Installing Wine in Linux Mint 17.3 KDE — Long Version

As detailed in another post, I was trying to get a Windows program to work in Linux Mint 17.3 KDE. This post describes the steps I took to install Wine for that purpose. The “What Worked” section indicates what worked for me. The final section of this post addressed the question of why my Wine installation did not want to run a Windows program that others reported being able to run via Wine.

First Try

I started with Synaptic Package Manager. It was already installed on this Linux machine. I went into Synaptic, clicked the Reload button, and searched for Wine there. The latest available version shown there was 1.6, whereas WineHQ said its latest stable version was 1.8.2. It seemed that, at least in this case, the packages available on Synaptic lagged behind those available at WineHQ.

Based on various sources that had told me the development release (at this point, 1.9.9) was actually quite stable, I used the WineHQ instructions (echoed in AskUbuntu), as follows. First, I ran these commands, one at a time:

sudo dpkg --add-architecture i386 
sudo add-apt-repository ppa:wine/wine-builds
sudo apt-get update
sudo apt-get install --install-recommends winehq-devel

When those were done, I went into Synaptic and saw that wine-devel version 1.9.9 was now installed. I marked winetricks for installation as well, and clicked Apply. That added a Recently Installed item for Winetricks to the Applications Menu (i.e., what a Windows user would call the Start Menu). For some reason, Wine itself did not yet appear in the AppMenu. Next, in Terminal, I typed “winecfg.” That produced a message:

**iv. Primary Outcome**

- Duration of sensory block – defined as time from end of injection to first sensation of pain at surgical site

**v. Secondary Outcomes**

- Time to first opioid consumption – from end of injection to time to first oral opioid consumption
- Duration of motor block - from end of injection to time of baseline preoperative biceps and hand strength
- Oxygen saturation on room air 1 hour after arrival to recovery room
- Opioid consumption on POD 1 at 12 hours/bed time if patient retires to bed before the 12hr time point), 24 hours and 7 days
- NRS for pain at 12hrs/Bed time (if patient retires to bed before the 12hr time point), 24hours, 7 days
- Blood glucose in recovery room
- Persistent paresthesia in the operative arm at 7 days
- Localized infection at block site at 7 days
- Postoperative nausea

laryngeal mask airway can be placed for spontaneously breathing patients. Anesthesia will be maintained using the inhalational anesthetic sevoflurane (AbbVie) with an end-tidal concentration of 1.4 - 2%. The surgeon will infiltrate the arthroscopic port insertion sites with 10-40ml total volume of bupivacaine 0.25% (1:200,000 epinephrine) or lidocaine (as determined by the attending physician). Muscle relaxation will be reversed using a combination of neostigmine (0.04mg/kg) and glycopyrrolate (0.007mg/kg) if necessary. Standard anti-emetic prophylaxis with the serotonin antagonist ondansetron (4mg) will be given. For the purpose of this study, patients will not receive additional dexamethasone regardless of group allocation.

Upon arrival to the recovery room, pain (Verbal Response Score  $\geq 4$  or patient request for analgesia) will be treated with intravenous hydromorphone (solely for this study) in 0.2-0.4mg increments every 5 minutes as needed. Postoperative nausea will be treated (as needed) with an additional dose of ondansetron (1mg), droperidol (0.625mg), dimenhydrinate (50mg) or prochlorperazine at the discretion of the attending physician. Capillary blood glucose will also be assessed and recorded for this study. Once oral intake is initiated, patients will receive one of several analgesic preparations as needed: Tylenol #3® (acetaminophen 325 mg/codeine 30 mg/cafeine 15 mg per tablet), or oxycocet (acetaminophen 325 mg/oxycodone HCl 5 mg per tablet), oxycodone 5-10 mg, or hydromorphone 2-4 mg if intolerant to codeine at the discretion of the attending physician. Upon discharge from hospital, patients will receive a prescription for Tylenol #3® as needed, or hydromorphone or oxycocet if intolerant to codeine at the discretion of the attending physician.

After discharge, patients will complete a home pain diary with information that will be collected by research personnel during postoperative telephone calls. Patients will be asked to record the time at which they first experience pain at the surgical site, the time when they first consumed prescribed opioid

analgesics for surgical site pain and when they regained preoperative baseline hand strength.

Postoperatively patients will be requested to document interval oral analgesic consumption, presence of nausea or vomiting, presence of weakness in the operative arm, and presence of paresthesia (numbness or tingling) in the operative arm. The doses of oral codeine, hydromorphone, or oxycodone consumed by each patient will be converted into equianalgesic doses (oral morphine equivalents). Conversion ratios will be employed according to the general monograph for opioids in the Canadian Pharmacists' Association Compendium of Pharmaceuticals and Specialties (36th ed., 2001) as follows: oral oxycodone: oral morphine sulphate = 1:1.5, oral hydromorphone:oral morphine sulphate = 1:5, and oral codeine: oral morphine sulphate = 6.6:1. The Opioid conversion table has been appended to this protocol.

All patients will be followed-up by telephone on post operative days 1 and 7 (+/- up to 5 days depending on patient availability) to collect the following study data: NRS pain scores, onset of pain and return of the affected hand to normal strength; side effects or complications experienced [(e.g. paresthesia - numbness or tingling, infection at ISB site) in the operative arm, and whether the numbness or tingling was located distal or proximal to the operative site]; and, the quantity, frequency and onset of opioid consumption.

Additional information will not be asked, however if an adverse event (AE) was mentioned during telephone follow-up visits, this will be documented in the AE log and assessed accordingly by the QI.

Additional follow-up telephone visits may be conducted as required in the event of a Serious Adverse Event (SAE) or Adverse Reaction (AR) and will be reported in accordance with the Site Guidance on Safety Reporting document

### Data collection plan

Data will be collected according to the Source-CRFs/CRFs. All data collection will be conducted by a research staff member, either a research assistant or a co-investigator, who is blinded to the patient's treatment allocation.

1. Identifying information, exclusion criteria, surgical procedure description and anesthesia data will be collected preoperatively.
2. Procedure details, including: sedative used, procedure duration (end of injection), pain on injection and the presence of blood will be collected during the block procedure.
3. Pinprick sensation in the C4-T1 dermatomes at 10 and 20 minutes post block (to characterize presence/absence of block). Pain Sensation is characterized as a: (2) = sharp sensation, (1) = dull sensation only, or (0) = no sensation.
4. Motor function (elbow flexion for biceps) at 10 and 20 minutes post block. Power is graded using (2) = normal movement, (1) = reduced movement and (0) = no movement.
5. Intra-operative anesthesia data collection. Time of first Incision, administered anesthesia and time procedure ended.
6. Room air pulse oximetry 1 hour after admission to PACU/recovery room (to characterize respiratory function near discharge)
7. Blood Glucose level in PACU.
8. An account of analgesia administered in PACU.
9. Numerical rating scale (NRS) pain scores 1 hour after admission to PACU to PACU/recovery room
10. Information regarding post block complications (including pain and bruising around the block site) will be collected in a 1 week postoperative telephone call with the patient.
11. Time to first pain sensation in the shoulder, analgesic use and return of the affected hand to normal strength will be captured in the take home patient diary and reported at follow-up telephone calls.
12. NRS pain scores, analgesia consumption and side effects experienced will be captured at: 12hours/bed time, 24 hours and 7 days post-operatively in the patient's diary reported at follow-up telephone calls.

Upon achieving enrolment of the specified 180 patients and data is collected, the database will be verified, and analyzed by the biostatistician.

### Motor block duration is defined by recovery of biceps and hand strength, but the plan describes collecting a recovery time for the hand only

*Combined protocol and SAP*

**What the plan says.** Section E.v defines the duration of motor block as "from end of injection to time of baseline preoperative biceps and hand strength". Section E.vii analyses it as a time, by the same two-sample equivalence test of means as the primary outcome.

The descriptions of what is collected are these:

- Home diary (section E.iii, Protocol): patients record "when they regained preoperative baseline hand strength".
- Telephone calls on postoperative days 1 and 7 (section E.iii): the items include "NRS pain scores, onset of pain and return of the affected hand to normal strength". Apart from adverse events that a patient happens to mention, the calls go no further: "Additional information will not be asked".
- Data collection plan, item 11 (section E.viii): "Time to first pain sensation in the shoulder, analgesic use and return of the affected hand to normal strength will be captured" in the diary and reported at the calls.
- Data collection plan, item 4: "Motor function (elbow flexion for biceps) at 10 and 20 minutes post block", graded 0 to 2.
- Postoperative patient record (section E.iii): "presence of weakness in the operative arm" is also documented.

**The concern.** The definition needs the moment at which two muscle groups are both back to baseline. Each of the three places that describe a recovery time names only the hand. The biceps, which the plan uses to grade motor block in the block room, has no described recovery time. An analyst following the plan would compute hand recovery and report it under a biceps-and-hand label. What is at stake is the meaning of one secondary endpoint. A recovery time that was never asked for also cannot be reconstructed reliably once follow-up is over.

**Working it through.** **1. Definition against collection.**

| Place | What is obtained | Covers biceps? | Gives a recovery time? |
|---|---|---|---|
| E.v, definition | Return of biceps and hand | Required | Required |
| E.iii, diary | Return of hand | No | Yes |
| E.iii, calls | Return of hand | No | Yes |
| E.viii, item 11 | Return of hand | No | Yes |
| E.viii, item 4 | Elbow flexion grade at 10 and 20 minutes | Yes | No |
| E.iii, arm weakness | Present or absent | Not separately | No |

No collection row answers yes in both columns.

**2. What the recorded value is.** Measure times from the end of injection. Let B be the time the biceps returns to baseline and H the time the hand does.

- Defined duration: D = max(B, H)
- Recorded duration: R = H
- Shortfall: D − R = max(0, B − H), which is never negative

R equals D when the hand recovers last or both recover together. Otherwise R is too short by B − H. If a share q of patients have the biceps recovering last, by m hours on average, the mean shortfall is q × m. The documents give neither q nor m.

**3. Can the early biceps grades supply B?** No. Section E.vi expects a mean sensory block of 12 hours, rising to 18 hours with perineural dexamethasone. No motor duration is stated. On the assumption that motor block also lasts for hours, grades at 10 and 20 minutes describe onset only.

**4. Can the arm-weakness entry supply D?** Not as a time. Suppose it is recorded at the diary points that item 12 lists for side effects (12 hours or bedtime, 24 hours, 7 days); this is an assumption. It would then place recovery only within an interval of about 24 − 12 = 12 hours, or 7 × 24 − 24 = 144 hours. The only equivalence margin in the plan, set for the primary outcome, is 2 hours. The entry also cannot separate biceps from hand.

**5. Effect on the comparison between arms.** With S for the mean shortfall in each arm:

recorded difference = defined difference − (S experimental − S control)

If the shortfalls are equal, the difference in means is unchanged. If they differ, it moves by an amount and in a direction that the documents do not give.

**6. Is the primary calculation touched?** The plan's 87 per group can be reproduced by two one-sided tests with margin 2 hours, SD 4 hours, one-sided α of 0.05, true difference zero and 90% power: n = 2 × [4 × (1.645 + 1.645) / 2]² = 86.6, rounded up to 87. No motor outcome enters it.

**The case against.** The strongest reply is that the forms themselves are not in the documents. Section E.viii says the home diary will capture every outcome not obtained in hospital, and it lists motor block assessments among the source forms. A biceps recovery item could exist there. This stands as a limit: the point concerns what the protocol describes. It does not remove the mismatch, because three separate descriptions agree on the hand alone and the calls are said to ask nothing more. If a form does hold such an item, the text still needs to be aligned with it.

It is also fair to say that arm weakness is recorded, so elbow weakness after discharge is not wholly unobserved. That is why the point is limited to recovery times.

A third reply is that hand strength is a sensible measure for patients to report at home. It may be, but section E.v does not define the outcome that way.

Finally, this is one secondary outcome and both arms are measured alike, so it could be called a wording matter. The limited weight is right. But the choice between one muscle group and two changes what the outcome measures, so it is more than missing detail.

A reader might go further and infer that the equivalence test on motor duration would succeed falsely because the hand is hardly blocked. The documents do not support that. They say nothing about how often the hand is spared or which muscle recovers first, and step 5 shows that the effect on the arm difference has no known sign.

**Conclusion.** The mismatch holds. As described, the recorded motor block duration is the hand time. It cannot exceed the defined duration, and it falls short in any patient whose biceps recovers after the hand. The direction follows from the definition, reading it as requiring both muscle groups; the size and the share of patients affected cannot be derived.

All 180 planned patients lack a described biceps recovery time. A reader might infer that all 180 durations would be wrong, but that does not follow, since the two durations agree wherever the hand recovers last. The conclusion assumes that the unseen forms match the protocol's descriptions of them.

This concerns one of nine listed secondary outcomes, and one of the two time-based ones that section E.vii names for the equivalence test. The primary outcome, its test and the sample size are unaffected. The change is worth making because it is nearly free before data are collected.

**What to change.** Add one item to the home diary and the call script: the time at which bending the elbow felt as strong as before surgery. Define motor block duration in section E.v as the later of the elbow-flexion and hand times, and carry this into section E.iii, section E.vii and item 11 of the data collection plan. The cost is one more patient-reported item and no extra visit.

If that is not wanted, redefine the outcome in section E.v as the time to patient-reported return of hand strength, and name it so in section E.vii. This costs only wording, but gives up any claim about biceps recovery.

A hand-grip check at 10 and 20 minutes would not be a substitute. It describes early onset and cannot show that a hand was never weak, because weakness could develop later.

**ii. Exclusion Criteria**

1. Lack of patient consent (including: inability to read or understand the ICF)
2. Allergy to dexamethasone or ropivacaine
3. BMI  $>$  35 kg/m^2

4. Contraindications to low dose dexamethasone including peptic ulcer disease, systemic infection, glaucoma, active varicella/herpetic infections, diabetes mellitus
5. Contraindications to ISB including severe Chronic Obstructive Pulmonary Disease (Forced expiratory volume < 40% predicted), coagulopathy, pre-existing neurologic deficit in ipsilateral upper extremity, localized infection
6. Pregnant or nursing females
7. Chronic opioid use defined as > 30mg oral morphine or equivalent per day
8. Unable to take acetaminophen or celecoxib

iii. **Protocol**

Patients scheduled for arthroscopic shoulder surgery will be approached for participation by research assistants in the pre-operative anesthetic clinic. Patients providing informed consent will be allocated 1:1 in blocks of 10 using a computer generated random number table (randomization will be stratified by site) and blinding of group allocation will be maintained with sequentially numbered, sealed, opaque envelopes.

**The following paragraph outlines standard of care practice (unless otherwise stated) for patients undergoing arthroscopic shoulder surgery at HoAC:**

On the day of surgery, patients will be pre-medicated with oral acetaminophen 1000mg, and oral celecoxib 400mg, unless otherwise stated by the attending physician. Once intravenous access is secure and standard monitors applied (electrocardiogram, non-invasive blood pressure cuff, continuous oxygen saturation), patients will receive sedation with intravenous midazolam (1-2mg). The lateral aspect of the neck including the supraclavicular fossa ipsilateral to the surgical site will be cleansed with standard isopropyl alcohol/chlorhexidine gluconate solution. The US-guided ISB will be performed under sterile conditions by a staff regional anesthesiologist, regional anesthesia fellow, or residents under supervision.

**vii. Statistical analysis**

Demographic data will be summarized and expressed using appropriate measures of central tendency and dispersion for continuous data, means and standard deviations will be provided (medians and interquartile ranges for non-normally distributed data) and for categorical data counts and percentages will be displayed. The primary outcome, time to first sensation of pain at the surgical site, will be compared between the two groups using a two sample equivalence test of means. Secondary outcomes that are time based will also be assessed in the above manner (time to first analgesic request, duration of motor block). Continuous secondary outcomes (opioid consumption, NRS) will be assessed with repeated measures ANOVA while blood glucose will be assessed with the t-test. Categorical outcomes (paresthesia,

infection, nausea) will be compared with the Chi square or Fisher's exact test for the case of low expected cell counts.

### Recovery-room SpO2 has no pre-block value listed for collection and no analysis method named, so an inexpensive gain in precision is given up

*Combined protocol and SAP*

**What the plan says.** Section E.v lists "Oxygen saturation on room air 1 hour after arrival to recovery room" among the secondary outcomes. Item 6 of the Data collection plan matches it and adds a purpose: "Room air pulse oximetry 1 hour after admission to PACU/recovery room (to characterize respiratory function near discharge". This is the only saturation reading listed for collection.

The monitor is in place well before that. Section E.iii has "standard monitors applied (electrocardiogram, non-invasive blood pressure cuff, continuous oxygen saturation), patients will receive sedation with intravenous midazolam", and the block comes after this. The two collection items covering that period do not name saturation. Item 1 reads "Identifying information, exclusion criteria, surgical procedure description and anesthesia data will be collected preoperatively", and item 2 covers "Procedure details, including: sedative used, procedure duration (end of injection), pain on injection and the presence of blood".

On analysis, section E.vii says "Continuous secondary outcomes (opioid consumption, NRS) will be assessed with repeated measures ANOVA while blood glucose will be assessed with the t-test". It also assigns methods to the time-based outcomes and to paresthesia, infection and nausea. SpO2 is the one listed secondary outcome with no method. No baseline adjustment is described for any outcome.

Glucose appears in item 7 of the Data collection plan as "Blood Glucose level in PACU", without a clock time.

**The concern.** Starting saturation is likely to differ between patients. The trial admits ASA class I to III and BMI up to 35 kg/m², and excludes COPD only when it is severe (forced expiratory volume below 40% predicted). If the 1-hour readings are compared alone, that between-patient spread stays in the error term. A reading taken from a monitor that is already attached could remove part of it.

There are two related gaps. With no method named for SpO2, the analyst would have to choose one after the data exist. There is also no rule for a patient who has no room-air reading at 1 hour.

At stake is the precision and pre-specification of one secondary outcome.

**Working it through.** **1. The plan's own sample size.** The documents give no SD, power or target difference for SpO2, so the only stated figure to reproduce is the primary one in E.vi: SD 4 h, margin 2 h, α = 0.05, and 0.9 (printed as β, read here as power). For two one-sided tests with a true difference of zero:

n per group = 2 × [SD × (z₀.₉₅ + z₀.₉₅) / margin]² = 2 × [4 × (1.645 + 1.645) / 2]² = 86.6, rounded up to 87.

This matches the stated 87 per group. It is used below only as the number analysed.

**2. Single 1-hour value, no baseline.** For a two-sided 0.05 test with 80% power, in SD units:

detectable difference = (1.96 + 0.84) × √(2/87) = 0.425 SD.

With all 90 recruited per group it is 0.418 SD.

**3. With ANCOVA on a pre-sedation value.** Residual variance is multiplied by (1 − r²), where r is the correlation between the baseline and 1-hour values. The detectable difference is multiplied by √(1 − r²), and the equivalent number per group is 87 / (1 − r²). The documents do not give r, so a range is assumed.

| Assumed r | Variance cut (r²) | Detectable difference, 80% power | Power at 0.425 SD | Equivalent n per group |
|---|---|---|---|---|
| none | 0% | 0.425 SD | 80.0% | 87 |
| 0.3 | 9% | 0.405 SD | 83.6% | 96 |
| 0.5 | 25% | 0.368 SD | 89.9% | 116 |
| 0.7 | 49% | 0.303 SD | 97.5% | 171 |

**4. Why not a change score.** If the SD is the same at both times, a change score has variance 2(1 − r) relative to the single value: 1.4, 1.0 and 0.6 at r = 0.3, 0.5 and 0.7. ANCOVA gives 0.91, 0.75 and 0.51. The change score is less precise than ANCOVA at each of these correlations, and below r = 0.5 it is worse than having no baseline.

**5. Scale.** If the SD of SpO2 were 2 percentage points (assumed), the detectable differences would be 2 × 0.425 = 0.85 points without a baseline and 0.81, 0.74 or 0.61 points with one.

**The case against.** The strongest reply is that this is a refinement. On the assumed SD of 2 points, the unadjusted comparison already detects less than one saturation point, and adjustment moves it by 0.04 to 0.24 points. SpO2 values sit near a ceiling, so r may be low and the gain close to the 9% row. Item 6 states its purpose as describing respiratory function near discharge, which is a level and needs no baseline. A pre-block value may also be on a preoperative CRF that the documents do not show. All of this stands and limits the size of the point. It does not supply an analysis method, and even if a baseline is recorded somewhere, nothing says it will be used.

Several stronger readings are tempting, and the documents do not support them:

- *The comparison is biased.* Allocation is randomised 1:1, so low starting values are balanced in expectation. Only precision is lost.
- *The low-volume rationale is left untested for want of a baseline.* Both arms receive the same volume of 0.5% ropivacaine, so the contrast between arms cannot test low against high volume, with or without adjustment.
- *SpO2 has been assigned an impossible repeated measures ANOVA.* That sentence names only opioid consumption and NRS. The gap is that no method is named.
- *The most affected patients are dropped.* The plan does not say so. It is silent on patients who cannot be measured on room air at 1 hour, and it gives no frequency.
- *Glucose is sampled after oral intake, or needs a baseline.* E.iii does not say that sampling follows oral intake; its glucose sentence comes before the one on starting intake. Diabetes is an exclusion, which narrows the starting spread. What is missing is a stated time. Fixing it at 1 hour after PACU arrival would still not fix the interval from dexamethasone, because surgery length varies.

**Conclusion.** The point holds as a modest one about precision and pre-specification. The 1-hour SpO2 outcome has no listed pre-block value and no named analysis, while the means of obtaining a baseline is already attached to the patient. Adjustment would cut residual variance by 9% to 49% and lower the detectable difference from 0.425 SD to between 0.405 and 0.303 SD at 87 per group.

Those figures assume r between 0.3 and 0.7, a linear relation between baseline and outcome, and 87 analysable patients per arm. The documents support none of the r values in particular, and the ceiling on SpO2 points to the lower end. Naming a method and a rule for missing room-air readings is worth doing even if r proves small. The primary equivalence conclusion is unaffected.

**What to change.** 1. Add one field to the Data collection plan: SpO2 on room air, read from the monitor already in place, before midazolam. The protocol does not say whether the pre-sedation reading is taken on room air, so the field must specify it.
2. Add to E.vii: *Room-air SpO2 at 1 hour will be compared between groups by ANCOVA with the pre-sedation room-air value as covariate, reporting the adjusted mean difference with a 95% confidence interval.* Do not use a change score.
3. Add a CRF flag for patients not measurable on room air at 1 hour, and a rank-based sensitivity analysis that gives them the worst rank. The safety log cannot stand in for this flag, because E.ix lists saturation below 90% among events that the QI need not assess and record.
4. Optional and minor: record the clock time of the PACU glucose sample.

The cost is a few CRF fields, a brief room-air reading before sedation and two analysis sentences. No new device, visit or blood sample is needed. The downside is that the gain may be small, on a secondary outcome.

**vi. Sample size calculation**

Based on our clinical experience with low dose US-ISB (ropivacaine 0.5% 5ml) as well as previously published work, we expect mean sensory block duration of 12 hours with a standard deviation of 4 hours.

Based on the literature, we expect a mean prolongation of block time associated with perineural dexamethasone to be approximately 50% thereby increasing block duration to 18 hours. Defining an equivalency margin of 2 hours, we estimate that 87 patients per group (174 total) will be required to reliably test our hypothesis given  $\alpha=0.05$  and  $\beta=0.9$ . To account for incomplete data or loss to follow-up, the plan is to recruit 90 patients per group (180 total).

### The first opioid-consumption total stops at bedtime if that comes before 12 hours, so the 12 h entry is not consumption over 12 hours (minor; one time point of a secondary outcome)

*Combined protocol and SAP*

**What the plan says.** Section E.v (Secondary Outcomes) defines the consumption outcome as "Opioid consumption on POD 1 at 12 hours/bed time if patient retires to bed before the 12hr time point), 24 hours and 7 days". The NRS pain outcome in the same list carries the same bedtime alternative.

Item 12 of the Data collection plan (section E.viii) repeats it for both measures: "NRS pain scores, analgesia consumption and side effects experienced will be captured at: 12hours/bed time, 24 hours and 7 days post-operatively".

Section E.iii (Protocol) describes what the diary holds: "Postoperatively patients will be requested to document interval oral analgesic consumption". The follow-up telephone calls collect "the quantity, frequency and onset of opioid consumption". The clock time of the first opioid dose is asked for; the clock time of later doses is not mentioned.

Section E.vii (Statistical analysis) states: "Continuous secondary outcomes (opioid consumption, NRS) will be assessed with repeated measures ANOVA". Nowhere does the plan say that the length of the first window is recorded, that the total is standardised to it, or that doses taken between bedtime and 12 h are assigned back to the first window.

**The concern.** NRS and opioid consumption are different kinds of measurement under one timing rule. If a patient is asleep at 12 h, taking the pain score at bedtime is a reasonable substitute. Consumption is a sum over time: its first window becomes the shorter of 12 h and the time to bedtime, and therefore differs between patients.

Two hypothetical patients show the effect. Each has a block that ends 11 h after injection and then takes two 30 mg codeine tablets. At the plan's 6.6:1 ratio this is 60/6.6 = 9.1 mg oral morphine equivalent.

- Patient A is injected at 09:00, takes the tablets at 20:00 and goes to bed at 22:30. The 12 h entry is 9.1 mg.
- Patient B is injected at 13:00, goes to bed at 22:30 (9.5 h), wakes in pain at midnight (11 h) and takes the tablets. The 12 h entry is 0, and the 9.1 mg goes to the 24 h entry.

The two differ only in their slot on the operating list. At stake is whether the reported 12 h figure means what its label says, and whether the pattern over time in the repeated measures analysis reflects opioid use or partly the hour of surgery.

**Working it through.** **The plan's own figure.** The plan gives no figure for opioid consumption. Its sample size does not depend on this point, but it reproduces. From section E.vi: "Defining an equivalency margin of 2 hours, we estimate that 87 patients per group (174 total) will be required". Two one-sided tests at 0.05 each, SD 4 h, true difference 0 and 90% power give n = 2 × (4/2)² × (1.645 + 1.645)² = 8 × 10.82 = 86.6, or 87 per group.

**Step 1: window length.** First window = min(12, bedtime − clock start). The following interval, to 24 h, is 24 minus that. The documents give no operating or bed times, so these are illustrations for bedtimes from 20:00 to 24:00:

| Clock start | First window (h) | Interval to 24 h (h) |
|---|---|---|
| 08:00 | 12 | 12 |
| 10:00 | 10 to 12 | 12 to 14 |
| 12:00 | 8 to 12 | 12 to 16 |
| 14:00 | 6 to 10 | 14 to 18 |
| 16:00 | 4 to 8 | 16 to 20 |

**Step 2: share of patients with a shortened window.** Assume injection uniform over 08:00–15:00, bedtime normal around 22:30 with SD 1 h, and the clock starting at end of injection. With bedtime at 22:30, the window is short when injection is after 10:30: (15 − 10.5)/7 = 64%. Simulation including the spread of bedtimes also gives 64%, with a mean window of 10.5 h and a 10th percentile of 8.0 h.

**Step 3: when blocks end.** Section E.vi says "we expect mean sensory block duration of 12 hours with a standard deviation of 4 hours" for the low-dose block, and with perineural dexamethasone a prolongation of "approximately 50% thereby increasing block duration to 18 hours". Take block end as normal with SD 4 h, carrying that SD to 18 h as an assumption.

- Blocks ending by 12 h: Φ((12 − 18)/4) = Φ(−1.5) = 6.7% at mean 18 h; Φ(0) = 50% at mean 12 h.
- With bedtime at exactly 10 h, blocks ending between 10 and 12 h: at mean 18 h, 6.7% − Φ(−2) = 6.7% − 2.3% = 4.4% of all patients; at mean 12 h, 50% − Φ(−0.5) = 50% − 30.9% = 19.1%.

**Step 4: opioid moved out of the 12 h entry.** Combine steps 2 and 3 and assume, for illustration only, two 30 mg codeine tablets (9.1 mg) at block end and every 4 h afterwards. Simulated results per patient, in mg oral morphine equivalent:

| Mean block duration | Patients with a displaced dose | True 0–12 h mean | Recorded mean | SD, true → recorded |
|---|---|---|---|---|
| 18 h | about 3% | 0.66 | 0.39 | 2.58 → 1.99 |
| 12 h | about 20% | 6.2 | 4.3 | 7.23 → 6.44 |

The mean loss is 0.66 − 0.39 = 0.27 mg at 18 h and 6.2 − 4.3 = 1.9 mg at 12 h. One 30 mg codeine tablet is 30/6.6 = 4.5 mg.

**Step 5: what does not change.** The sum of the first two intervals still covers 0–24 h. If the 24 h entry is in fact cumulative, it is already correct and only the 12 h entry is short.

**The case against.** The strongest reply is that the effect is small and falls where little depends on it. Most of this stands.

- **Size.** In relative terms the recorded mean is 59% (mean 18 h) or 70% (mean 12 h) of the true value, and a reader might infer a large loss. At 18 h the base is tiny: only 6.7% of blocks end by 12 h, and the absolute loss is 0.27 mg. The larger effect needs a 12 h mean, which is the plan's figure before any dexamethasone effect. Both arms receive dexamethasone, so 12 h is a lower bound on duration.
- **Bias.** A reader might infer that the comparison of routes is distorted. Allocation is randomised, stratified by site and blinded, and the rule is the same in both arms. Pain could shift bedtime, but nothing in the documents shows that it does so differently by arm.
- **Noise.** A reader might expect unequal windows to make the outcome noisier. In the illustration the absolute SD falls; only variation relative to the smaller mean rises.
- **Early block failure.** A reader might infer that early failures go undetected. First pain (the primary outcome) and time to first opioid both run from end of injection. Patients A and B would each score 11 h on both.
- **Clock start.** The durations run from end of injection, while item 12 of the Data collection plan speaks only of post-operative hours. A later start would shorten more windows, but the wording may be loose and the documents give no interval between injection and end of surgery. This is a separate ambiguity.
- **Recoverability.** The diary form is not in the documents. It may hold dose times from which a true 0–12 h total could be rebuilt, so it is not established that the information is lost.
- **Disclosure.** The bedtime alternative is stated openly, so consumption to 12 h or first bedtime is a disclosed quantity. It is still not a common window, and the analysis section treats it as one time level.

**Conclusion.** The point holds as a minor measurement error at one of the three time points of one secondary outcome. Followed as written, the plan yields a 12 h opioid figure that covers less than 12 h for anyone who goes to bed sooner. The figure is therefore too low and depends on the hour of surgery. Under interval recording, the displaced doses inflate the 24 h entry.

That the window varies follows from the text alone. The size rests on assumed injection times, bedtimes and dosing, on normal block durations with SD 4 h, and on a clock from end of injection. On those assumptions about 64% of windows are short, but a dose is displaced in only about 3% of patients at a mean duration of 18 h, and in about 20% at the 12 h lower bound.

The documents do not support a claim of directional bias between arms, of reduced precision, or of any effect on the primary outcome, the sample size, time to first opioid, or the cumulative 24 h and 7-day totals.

Wine Mono Installer

Wine could not find a Mono package which is needed for .NET applications to work correctly. Wine can automatically download and install it for you.

Note: it is recommended to use our distribution’s packages instead. See for details.

That message was followed by a similar one referring to Gecko. Ghacks advised that the response here, for Mint, was to follow the Mono installation guide. That guide called for these commands:

sudo apt-key adv --keyserver hkp:// --recv-keys 3FA7E0328081BFF6A14DA29AA6A19B38D3D831EF
echo "deb wheezy main" | sudo tee /etc/apt/sources.list.d/mono-xamarin.list
sudo apt-get update
echo "deb wheezy-apache24-compat main" | sudo tee -a /etc/apt/sources.list.d/mono-xamarin.list

The Mono guide further stated that several additional packages should be installed: mono-devel, mono-complete, referenceassemblies-pcl, and ca-certificates-mono. I went into Synaptic, clicked Reload, searched for and marked the first three for installation, saw that they had included ca-certificates-mono, and clicked Apply. I skipped the guide’s advice to create and run several test programs, figuring that I would find out soon enough whether Wine was working.